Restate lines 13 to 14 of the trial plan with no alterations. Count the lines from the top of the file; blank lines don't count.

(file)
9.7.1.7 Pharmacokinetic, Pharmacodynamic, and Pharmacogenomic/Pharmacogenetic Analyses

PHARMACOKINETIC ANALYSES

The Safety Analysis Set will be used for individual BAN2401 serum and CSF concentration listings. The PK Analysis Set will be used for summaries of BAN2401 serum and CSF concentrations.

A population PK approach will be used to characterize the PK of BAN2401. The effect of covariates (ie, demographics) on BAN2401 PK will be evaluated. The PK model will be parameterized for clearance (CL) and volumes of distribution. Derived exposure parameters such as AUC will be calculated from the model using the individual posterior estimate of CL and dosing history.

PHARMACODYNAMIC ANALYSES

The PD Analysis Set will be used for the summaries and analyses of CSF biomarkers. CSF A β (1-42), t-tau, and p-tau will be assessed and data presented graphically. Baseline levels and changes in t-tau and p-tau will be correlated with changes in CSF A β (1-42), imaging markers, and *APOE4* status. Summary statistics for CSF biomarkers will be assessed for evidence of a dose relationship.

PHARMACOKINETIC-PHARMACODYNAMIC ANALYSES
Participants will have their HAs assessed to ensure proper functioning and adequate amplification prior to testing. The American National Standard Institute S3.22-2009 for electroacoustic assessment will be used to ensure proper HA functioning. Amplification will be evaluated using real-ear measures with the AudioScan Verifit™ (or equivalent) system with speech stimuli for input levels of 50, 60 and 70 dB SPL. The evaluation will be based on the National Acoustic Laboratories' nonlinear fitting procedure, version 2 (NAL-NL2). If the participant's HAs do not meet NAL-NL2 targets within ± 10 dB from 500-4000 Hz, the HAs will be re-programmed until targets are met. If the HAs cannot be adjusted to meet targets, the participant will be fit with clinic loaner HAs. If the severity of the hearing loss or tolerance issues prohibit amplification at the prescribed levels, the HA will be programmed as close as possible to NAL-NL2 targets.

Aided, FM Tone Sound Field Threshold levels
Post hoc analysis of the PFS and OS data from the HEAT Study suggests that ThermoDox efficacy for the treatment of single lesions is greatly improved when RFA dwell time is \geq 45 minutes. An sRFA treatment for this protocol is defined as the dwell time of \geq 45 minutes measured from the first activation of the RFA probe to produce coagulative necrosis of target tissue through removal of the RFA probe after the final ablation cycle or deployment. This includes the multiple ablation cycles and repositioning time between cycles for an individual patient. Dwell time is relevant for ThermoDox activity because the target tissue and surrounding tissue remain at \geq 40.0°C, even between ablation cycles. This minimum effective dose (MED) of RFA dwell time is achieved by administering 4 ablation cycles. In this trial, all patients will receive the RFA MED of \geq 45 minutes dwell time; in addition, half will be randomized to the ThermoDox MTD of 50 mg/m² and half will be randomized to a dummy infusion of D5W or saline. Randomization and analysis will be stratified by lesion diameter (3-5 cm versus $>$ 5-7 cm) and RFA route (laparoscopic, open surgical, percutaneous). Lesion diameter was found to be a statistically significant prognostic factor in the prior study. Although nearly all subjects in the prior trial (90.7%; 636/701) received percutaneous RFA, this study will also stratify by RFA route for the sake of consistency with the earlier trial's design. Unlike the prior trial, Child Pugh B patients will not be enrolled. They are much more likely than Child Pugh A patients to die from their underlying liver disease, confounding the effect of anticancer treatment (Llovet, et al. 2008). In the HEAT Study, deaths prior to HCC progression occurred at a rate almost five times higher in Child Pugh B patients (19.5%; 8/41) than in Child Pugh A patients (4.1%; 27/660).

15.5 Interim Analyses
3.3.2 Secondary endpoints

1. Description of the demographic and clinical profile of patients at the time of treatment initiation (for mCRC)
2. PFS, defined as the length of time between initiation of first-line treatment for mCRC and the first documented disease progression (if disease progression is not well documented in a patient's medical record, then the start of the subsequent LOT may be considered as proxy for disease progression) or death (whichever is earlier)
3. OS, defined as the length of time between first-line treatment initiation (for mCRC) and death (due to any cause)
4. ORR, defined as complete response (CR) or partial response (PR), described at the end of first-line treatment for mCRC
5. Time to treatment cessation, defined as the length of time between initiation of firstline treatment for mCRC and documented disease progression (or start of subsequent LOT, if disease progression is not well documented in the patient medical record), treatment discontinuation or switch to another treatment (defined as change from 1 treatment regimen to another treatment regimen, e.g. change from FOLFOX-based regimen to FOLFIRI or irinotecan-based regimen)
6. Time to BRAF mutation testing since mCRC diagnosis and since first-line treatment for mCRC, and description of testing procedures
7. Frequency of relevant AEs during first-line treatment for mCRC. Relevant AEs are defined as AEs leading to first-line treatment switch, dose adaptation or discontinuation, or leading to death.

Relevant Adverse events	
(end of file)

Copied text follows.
1. Description of the demographic and clinical profile of patients at the time of treatment initiation (for mCRC)
2. PFS, defined as the length of time between initiation of first-line treatment for mCRC and the first documented disease progression (if disease progression is not well documented in a patient's medical record, then the start of the subsequent LOT may be considered as proxy for disease progression) or death (whichever is earlier)